How alive were the authorities to the threat of Catholic conspiracies?
The gunpowder plot was the latest in a string of conspiracies aimed at re-establishing Catholic rule in England. For years, radical Catholics had been hoping to co-ordinate an uprising of recusant families with military support from sympathetic foreign powers. Yet few English Catholics had ever supported armed action against the Protestant regime.
The state had developed powerful weapons against insurgency. Elizabeth I’s principal secretary, Sir Francis Walsingham, recruited an extensive network of informers and agents, penetrating the Catholic underground and infiltrating the continental seminaries where missionary priests were trained. This had enabled him to thwart previous attempts on the monarch’s life, such as the Babington plot of 1586, which aimed to assassinate Elizabeth and replace her with her Catholic cousin, Mary, Queen of Scots. After his death, Walsingham’s secret service was maintained by his successor, Robert Cecil, who served both Elizabeth and James I.
Given the sophistication of the network that Walsingham bequeathed Cecil, it’s perhaps surprising that the gunpowder plot came so close to achieving its objective. After all, Fawkes was only discovered at the 11th hour, allegedly as he hovered over the powder, ready to ignite a fuse.
How did Catholics practise their faith without attracting unwanted attention?
The need for Catholicism to be pursued in secret put domestic houses at the very heart of this community. Catholics disguised the symbols and accoutrements associated with their worship, sometimes in plain sight, among everyday furnishings. A dining table might double as an altar, a priest’s vestments could be folded up and buried amid the household linen, and a chalice reserved for mass might be placed on shelves and rendered indistinguishable from ordinary drinking cups. A number of houses famously had ‘priest holes’, secret spaces behind fireplaces, staircases and walls in which not just the sacred vessels but also priests themselves could be hidden.
So the home – and, by extension, the women who kept those homes – were critical to keeping the faith alive. This can be seen in the life of Anne Vaux (played by Liv Tyler in Gunpowder), a Catholic gentlewoman who was arrested on suspicion of being connected to the gunpowder plot. Like other women of her rank and religion, Vaux played a high-stakes role in maintaining Catholic underground networks, orchestrating meetings, acting as a gatekeeper and, crucially, supporting priests in rented safe houses and in her own home.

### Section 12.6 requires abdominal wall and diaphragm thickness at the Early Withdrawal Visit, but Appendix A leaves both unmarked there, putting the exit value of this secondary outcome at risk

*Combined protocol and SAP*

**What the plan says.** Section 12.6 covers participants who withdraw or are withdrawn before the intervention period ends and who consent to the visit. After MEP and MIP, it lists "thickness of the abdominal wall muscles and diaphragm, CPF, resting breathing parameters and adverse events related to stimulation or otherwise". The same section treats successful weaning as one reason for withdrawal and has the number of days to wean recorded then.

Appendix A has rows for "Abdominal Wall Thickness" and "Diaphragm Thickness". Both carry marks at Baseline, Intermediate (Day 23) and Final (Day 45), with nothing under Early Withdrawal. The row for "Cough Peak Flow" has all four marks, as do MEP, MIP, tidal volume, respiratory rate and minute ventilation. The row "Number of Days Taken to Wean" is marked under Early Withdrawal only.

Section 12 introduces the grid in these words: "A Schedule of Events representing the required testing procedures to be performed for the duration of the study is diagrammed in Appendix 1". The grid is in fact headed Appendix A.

Why do we call 5 November ‘bonfire night’?
When the gunpowder plot was discovered, Londoners were encouraged to light bonfires in celebration. Before long, 5 November had entered the calendar as a reminder of England’s deliverance. Mingling with the older traditions of fire-making and feasting, it became a day of national rejoicing.
English settlers in America carried their anti-Catholicism across the Atlantic. Known as Pope’s Day in colonial Boston, 5 November saw rival gangs fighting over effigies of the pontiff, and throwing them into the fire. You can witness something similar today in Lewes in Sussex, where bonfire societies parade through the town and hurl good-natured abuse at a volunteer dressed up as a cardinal.
The staff and children of the Aldersbrook Children’s Home, Wanstead, celebrating Guy Fawkes Day c1947. (Ron Burton/Keystone/Getty Images)
But bonfire festivities are changing. As recently as the 1980s, huge numbers of families congregated in neighbours’ back gardens to eat soup and cinder toffee and watch dad set off fireworks, while streets across the land resonated to the sound of children asking for a ‘penny for the guy’. Today, these traditions are rapidly disappearing.
The American import of Hallowe’en has largely usurped bonfire night, firework sales are more heavily regulated, and villages wishing to host bonfire events have to raise eye-wateringly large sums for insurance, threatening their long-term future.
Will the next generation be able to recite the old rhyme, ‘Remember, remember the fifth of November, gunpowder, treason and plot?’ And what will the original story of the gunpowder plot mean to Britons in 100 years’ time if we no longer make Guys and build bonfires?
John Cooper and Hannah Greig are senior lecturers in early modern history at the University of York.
This article was first published in the November 2017 issue of BBC History Magazine